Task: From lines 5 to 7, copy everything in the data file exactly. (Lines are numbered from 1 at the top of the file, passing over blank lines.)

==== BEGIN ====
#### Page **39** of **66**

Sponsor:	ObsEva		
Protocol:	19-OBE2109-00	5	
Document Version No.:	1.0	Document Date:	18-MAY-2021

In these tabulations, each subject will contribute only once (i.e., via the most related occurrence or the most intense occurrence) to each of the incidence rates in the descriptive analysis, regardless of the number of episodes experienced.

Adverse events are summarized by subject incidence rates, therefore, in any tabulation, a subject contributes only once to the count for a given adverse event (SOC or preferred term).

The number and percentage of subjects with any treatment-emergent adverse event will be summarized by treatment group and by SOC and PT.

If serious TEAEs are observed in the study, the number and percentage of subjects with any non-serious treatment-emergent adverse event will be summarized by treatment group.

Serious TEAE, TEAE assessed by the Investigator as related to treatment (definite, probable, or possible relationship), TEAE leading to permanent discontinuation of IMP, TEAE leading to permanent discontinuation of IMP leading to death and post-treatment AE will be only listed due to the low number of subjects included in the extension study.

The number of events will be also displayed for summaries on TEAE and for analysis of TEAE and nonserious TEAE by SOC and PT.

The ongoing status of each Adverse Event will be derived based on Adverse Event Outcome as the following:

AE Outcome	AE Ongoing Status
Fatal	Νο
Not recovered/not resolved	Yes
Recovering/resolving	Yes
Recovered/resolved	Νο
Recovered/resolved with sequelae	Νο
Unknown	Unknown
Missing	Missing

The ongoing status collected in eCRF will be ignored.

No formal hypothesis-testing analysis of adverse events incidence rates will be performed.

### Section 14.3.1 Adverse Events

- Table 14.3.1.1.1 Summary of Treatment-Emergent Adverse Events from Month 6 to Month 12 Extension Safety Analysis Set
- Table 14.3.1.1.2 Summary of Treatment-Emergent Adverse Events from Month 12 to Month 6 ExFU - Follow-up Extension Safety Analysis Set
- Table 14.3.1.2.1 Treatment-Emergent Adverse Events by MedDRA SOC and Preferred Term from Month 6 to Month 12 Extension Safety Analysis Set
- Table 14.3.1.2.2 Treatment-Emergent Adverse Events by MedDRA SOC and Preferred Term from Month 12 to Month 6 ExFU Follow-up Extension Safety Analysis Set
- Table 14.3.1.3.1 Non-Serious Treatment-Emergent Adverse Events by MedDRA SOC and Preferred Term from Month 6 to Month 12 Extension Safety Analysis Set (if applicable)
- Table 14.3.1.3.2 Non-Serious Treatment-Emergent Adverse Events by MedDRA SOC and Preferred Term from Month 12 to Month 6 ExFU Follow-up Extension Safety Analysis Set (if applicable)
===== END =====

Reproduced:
In these tabulations, each subject will contribute only once (i.e., via the most related occurrence or the most intense occurrence) to each of the incidence rates in the descriptive analysis, regardless of the number of episodes experienced.

Adverse events are summarized by subject incidence rates, therefore, in any tabulation, a subject contributes only once to the count for a given adverse event (SOC or preferred term).

The number and percentage of subjects with any treatment-emergent adverse event will be summarized by treatment group and by SOC and PT.